Press release issued: 19 January 2005
New research suggests that climate warming may be occurring even faster than previously recognised.
A long standing puzzle that has haunted climate researchers looking at the fate of carbon stored in the world’s soils, has now been resolved. The research suggests that climate warming may be occurring even faster than previously recognised.
The international team of researchers, led by Bristol University and reporting in Nature [20 January 2005], show that an apparent biological adaptation of micro-organisms that break down carbon in soils, thereby releasing carbon dioxide into the atmosphere, can in fact be explained by the widely contrasting properties of those organic carbons.
Recent reports of laboratory experiments have stated that the micro-organisms responsible for soil carbon decomposition gradually acclimatise to an increase in heat and adjust the rate at which carbon is released into the atmosphere, such that it is effectively released at a steady rate. However, this does not agree with long-established rules of physical chemistry that predict that as the climate warms these reactions should speed up, resulting in an increase in the amount of carbon dioxide released.
The team of researchers at Bristol University and the Natural Environment Research Council’s QUEST programme, the Max-Planck-Institute for Biogeochemistry in Germany, and the National Centre for Atmospheric Research in Colorado, has now managed to solve the puzzle, bringing the apparent contradictions from laboratory experiments in line with theoretical predictions.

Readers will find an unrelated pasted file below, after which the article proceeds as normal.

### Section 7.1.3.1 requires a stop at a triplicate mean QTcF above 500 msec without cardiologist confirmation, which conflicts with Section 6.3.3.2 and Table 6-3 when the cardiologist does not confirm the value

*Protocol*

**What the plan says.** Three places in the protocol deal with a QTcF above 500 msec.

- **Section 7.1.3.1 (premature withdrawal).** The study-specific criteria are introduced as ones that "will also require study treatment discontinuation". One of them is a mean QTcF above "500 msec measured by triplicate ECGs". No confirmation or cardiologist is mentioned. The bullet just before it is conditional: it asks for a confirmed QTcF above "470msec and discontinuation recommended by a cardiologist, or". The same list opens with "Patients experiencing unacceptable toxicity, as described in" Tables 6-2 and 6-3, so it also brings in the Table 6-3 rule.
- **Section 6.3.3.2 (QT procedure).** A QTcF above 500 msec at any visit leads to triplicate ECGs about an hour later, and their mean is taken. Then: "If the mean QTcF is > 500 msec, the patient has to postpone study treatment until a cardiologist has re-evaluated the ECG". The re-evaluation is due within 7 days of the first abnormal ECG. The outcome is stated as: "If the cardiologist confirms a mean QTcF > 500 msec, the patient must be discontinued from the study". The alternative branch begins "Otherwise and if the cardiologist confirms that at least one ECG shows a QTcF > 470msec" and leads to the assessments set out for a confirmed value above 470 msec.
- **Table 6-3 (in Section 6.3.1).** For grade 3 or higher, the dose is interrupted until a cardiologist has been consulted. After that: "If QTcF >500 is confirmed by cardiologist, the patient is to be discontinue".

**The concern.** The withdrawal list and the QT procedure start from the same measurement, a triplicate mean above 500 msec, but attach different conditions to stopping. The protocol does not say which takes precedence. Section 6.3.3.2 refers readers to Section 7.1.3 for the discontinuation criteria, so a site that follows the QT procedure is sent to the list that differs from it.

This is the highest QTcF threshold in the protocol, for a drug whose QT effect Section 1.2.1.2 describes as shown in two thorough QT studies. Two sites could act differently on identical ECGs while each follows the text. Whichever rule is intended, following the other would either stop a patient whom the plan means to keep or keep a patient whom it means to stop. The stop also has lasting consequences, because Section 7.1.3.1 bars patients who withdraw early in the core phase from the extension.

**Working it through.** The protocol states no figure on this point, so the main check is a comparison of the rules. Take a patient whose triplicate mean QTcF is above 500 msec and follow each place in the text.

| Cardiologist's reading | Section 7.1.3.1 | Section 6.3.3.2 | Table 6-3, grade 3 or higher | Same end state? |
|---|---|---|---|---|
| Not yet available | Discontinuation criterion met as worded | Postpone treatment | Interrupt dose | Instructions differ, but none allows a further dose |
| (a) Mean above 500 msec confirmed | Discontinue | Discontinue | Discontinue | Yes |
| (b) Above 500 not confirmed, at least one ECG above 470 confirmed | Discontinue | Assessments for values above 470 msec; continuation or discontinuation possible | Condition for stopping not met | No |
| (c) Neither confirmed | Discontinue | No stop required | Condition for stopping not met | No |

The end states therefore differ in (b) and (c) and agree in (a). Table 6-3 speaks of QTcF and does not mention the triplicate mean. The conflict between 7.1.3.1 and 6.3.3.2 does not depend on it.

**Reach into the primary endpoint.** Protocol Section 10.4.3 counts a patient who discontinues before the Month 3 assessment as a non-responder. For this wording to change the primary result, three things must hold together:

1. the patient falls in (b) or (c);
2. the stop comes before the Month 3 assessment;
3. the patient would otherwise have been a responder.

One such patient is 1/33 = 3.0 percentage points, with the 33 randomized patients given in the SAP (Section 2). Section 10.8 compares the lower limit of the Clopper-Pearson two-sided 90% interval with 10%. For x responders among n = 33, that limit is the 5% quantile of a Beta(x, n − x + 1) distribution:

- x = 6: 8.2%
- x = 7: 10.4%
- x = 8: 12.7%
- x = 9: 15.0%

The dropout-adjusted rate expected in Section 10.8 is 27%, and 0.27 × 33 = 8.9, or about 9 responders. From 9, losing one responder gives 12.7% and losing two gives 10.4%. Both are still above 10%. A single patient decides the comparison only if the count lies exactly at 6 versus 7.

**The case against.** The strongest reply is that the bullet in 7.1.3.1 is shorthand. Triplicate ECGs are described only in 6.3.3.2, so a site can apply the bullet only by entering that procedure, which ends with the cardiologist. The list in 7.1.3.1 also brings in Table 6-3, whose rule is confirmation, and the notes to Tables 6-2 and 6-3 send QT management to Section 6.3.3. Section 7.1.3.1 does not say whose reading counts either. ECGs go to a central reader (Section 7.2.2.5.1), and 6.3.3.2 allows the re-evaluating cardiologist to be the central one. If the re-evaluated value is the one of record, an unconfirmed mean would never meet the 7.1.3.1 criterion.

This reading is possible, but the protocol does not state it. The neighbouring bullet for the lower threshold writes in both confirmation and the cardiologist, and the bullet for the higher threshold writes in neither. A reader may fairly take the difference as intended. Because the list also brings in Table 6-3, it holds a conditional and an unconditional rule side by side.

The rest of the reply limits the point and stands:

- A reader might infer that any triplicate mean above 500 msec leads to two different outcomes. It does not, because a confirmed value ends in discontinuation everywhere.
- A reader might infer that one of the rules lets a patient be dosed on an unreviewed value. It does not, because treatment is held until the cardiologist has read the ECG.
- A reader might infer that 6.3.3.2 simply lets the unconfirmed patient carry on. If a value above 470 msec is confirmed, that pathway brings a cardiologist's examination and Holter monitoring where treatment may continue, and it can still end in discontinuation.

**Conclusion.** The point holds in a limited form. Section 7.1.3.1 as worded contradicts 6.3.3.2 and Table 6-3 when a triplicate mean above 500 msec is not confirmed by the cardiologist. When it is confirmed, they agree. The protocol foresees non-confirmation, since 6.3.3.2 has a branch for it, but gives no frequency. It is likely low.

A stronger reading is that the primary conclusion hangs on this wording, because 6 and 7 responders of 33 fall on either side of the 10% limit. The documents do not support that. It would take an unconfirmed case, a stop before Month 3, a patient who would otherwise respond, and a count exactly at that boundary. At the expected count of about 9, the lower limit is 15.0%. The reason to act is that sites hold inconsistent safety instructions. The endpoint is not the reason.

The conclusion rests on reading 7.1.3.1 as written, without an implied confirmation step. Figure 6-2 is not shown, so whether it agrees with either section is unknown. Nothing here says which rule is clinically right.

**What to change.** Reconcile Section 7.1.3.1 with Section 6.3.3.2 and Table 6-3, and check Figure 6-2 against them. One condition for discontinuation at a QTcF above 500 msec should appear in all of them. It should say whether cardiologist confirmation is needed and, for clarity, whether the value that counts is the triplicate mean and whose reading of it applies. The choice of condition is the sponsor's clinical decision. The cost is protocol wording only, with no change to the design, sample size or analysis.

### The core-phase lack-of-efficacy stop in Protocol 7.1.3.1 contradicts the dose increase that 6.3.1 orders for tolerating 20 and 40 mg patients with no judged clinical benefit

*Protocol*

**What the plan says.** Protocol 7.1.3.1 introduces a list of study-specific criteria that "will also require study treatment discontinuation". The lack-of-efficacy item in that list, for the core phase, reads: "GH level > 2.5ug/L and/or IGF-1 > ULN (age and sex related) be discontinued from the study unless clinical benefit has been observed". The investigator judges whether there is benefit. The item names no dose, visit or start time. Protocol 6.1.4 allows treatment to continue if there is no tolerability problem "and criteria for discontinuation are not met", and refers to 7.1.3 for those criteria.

They show that what looked liked a biological adaptation of the micro-organisms can in fact be explained by widely contrasting properties of organic carbon present in soils.
These properties range from highly digestible (labile) sugar-like compounds to almost stable, charcoal-like compounds which the micro-organisms have difficulty breaking down. Such an extreme mixture has so far prevented theoretical interpretation of the laboratory experiments.
Dr Wolfgang Knorr of Bristol University said: ‘The next step will be to apply the new theory in complex climate simulations, using so-called Earth System Models. So far, these models only use properties from the labile soil carbon because they are easier to measure. But an estimated 90% of the carbon locked up in the world’s soil is made up of the more stable components, which must now be built into the model.’
The new results predict that since the micro-organisms are not keeping the release of carbon dioxide from the soil at a steady state, as previously thought, an increase in climate temperatures will result in an increase in the rate at which the stable components decompose. This will lead to even more carbon dioxide being released into the atmosphere and more rapid climate change.
University of Bristol,
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